Policy Brief - Harvard Project on Climate Agreements, Belfer Center
The Montreal Protocol's Technology and Economic Assessment Panel: A Model for Post-Paris Climate-Change Action
The author wishes to thank Daniel Esty, Yale University, and Daniel Reifsnyder, Department of State, for their substantive comments and contributions to this essay.
While the Paris Agreement is an historic accord for reducing greenhouse-gas emissions, it was not possible to form consensus at the Twenty-First Conference of the Parties (COP-21) of the United Nations Framework Convention on Climate Change (UNFCCC) in Paris in December 2015—or at meetings of UNFCCC subsidiary bodies during 2016, held in Bonn, Germany—on many details regarding implementation that are technically complicated and time consuming. A UNFCCC "progress tracker" released on October 26, 2016 listed over 100 aspects of the Agreement or its accompanying Decision to be elaborated,1 a number of which are essential for the Agreement to function.2
To speed implementation of the Agreement, which entered into force immediately prior to COP- 22 in Marrakech, Morocco in mid-November 2016,3 the international climate negotiations post-Paris can take a leaf from the Montreal Protocol's Technology and Economic Assessment Panel (TEAP), a standing group for advising on reductions of ozone-depleting chlorofluorocarbons (CFCs) in light of technological advances in non-depleting alternatives.4 The TEAP has been a core group working through technical challenges that have helped to lay the foundation for continued political support and implementation of Montreal-Protocol commitments. The TEAP has 18 members from 12 countries,5 with industry, government, and academic experts, including economists, selected primarily on the basis of technical expertise. Attention is given to equitable representation of developed and developing countries, but not with a strict requirement for balance.6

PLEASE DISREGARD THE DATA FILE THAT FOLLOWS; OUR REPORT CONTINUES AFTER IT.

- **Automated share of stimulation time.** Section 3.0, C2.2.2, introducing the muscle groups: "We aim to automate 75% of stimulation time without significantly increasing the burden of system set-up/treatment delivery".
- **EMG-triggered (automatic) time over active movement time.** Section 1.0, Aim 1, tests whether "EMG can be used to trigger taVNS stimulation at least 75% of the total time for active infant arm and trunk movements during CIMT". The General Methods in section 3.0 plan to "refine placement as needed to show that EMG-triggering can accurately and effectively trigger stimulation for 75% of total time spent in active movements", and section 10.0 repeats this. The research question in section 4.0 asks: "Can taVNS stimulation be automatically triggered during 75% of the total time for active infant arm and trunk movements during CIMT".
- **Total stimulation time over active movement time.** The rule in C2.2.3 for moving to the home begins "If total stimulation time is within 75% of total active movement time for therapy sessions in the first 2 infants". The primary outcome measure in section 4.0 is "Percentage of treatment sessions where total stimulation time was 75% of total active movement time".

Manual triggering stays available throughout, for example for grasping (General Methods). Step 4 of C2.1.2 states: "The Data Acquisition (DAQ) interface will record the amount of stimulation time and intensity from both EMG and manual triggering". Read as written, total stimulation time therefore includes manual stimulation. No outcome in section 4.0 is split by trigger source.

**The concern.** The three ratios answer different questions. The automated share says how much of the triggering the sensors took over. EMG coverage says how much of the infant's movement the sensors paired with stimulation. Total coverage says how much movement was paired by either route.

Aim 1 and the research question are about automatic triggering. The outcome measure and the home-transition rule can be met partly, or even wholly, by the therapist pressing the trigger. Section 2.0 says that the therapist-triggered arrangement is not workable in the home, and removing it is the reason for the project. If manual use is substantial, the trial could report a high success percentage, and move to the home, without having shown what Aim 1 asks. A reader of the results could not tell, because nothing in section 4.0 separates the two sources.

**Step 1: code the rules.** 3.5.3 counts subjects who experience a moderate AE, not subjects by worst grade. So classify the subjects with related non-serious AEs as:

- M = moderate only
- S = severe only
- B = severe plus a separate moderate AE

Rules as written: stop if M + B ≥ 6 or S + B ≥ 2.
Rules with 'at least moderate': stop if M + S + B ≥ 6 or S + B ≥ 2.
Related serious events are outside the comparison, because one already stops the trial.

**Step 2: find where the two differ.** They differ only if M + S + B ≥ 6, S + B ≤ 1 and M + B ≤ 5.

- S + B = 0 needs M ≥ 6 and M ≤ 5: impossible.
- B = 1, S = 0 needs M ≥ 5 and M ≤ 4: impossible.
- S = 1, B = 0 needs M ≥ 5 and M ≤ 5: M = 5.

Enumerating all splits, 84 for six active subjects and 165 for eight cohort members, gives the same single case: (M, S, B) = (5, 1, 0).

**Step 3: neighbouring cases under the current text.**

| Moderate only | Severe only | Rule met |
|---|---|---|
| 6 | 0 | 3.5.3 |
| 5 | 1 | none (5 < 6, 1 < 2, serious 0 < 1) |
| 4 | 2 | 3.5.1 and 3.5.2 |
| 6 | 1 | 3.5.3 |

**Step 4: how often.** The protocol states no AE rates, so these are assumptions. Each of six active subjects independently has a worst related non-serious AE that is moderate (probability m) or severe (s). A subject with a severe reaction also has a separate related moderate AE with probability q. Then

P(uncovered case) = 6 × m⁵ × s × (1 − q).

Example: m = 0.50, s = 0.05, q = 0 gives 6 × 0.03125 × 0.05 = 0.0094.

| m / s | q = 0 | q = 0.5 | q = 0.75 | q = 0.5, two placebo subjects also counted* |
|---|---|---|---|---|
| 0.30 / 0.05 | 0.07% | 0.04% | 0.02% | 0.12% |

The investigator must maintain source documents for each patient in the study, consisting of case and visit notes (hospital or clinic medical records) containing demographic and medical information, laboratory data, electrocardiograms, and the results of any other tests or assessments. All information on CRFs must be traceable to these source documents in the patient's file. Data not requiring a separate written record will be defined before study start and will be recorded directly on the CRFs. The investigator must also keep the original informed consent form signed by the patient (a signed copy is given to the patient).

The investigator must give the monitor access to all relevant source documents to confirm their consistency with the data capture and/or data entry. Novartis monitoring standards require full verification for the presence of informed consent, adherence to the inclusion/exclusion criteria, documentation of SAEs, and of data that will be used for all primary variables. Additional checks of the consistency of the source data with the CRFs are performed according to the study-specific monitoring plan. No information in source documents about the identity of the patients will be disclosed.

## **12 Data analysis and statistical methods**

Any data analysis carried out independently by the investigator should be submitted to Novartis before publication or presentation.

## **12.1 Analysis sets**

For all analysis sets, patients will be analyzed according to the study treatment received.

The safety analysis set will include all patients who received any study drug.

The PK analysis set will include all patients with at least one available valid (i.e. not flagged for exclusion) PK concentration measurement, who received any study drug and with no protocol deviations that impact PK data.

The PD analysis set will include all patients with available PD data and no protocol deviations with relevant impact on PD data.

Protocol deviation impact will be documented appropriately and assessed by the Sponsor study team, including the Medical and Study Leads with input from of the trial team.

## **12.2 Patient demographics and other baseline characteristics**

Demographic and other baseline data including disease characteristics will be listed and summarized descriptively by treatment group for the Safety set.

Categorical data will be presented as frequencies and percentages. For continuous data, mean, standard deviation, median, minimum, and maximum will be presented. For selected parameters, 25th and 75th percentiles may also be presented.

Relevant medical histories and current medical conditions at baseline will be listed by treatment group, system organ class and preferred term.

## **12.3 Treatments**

An earlier proposal at the climate talks for a UNFCCC technical analysis panel failed in the 1990s, in a political dispute over the balance of representation on that proposed panel, but it may be time to revisit such a body. The core mission of a "climate TEAP" would be to help establish the best set of metrics to track progress in implementing the Paris Agreement at the national scale, but also for state, city, and corporate actors, many of which made emissions-reduction pledges in Paris. A climate TEAP could be instrumental in highlighting and disseminating best practices for mitigation of emissions and adaptation to climate change and in advising on ways to leverage private capital.
A TEAP-like independent body in an advisory role could help to accelerate the next phase for preparation of the modalities, procedures, and guidelines to implement the Paris Agreement. The Montreal Protocol is a relatively business-like operation, exemplified by the TEAP, which parties negotiated in record time in 1985–1987 and which they have amended several times for broader coverage.7 Of recent note—and relevant to the climate talks—the Montreal parties agreed on October 15, 2016, in Kigali, Rwanda, to phase out hydrofluorocarbons, which had served as substitutes for ozone-depleting refrigerants but which were themselves highly potent greenhouse gases.8